Posts Tagged ‘brain’

Mental Telepathy is Here

February 26, 2014

(This is not the “biggie” I told you that I am working on. That’s not ready yet. This is a thought I got when watching The Daily Show’s Jon Stewart interviewing Ichio Kaku about his new book The Future of the Mind.)

It’s been here probably as long as the brain has been here. According to Ichio Kaku, a City College of New York theoretical physicist, the brain’s capacity to emit radio signals has incredible potential. Some of it is already being realized. For instance, Stephen Hawkins, the paralyzed English theoretical physicist, can type and send email using a computer chip attached to the frame of his glasses. That’s because the chip is picking up radio waves from his brain and transmitting those thoughts to a computer.

After watching Stewart’s interview, I immediately bought the Kindle version of the book. I don’t mind contributing to Dr. Kaku’s fortune because I hardily approve of brilliant intellectuals writing scientific books prosaically enough for ordinary people like me to understand. They are probably our best hope of reversing the dumbing down of society by mass media.

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Are Mind and Brain the Same Thing?

June 24, 2013

According to what I have recently read, most scientists believe they are the same thing. Like the Frank Sinatra hit “Love and Marriage” says, “You can’t have one without the other.”

However, it seems the debate lingers.  Some say the brain is our mental hardware and the mind our mental software.  Some get into the  metaphysical, saying the brain is physical, but the mind metaphysical, connecting the brain to the soul.

This thought came to me. The brain is physically how we think; the mind is what we think.

The trick is to get control of the process, to control what we think instead of letting the rapid random thoughts that bombard our mind control  us.  Anyone for meditation?

 

Keeping Gray Matter Active

November 6, 2008
   Keeping our minds active as we age is very important, according to what I have been reading.  This link to CNN’s Health/Library website tells us what the Mayo Clinic says about it.

  In order to literally “grow” the brain, it has to be exercised. To exercise the mind you have to use it. When you do it “produces new connections between nerve cells that allow cells to communicate with one another.”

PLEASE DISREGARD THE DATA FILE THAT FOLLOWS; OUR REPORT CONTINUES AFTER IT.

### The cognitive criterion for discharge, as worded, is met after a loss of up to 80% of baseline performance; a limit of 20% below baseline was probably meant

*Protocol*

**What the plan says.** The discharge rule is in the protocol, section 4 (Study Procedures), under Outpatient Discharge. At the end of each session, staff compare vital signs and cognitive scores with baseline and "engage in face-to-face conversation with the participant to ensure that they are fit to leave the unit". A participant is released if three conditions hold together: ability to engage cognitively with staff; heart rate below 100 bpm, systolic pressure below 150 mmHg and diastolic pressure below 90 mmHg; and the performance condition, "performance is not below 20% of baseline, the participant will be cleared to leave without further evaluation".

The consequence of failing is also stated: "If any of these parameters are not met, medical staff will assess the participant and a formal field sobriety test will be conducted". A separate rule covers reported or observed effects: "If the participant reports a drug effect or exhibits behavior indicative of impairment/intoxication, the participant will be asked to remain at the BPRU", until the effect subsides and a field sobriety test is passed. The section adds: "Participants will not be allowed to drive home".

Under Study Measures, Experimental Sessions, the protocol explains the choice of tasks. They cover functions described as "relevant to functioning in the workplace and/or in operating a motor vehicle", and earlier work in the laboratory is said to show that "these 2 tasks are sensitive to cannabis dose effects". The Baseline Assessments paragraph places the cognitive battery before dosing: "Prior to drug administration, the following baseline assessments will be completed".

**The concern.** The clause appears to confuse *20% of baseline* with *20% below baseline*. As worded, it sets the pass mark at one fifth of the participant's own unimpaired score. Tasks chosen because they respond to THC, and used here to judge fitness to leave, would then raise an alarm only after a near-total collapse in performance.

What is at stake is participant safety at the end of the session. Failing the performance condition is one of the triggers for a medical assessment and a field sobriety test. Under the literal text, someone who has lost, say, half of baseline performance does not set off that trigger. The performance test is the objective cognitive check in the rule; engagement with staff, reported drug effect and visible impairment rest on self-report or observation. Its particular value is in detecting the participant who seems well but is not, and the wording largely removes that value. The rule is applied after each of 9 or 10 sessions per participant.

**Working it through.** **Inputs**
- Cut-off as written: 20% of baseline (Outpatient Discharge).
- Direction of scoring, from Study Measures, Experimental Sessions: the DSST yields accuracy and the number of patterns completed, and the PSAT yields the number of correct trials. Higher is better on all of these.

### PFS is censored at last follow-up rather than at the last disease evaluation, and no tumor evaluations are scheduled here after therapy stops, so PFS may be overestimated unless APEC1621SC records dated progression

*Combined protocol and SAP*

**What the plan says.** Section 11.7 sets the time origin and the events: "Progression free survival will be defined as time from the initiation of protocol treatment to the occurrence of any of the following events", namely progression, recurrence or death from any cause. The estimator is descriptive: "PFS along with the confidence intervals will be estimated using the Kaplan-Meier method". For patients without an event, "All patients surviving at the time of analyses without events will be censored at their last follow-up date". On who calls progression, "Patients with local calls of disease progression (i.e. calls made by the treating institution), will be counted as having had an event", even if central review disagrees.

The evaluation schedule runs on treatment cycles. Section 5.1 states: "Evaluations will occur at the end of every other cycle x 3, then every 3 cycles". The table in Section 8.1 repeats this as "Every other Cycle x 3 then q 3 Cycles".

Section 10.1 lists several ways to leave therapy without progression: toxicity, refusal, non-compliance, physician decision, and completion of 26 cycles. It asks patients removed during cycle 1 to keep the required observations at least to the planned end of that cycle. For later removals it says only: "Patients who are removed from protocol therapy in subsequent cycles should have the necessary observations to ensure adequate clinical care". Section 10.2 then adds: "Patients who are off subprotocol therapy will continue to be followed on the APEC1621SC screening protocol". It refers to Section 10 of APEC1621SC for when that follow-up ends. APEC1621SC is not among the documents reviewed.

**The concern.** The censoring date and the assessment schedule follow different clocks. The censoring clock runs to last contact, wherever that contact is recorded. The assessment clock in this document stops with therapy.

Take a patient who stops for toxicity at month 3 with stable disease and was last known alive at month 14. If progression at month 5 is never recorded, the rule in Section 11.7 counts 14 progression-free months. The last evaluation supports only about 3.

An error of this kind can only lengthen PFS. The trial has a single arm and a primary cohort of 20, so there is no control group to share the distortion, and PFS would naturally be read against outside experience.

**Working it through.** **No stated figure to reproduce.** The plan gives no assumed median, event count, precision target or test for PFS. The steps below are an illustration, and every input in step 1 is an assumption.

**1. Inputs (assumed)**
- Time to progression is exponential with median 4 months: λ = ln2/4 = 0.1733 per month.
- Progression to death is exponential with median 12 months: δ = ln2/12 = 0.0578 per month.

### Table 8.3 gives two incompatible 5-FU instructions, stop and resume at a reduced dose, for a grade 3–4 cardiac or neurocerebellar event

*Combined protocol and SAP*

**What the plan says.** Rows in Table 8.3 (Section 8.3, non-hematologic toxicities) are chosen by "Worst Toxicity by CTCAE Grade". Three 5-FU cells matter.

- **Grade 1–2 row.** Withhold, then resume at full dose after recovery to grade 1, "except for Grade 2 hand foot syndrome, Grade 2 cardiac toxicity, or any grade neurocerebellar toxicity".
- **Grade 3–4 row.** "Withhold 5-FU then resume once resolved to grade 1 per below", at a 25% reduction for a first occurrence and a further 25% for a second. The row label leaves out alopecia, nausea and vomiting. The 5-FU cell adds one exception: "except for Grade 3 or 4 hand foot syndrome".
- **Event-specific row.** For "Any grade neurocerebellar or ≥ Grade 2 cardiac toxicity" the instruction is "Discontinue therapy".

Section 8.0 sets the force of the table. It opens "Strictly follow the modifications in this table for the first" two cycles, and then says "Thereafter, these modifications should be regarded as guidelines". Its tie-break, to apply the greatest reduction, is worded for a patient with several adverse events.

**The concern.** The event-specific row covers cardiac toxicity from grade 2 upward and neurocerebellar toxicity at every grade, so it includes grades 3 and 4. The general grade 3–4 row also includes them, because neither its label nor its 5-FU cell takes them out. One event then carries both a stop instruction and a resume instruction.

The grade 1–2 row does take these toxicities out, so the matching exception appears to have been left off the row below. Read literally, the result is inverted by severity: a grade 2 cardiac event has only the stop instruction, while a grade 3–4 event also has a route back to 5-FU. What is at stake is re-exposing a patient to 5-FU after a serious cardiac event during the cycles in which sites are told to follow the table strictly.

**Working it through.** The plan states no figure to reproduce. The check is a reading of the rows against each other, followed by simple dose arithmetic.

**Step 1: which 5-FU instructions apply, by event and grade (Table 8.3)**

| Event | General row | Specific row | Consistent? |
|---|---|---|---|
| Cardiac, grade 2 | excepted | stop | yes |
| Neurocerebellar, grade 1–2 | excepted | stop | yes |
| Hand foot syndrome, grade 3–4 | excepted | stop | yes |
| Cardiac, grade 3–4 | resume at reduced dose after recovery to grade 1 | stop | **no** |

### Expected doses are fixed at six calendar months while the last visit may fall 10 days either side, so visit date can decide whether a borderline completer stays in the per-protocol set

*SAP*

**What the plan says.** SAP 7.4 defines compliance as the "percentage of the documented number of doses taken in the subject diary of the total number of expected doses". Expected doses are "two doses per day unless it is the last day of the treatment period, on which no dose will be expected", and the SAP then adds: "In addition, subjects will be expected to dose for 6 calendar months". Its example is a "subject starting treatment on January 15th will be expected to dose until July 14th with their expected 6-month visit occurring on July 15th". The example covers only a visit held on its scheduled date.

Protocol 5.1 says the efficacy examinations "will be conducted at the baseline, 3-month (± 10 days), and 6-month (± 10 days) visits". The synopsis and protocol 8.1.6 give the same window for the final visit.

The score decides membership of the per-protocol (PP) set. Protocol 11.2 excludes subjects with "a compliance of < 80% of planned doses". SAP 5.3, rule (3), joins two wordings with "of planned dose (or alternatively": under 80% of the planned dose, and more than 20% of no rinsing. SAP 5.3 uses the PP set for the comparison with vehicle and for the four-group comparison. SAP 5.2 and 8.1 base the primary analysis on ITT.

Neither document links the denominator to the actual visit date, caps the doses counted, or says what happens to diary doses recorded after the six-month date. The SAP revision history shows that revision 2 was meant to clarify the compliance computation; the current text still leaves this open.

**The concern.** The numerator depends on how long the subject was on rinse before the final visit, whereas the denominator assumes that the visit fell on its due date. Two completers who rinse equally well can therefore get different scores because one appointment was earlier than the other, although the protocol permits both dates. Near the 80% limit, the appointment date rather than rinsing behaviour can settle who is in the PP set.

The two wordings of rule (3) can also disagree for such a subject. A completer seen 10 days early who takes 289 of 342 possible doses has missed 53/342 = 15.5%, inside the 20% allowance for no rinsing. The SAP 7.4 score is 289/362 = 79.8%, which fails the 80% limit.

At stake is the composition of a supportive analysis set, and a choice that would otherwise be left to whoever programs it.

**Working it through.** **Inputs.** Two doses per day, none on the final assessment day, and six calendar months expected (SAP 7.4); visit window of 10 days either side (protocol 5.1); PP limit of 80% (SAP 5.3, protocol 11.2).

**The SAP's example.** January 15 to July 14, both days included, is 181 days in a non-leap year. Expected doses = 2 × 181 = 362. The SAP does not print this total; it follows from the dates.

Following the recommendation about starting a new hobby, I took a course on drawing and I drew for a while and quit, but plan to get back to it. Here’s one of the things I drew with pencils. Think I should stick with it? 

Beer Mug, by Dick McMichael

Beer Stein, by Dick McMichael

  Recently, besides taking courses on Ancient Egypt, Astronomy, and the “Iliad,” I decided to take up bridge. You know that fun card game where it’s no disgrace to be the dummy. (Sorry about that…kinda.)  

Mr Alan Blackburn, Wikipedia)

Bridge declarer (Courtesy: Mr Alan Blackburn, Wikipedia)

  Those bridge lessons are indeed giving my tired old brain a workout. My late sister Betty loved bridge and taught me the basics when I was a teenager, but I didn’t stick with it, and I learned very little about the most important part of the game, bidding.

  The playing rules are pretty simple, but the bidding is anything but.  The whole idea is to communicate with your partner so that he or she has a good idea of what is in your hand in order to bid effectively. And you can’t use signals – you know, like pulling on your left ear to let your partner know you have six hearts in your hand. All you can do is bid.

  Our teacher told us there are two kinds of bridge: party bridge and cut-throat bridge. Party bridge is where you are socialiable and talk a little and play your cards in the middle of the table. Cut-throat bridge is really duplicate bridge. In duplicate bridge everybody gets to play the same hand once before the game is over. Nobody picks up tricks, instead, well, you probably really don’t care about that. By everyone playing the same hands, you really know how is the best player because everybody gets the bad hands as well as the good ones before it’s all over. Duplicate bridge people take it very seriously.  They don’t talk very much.   (If you don’t play bridge and want to learn more, go to this Wikipedia link.)

  Most people learn party bridge first and that’s what I’m doing…well, trying to do. I think it’s going to end up being a lot fun, or, on the other hand, may drive me crazy.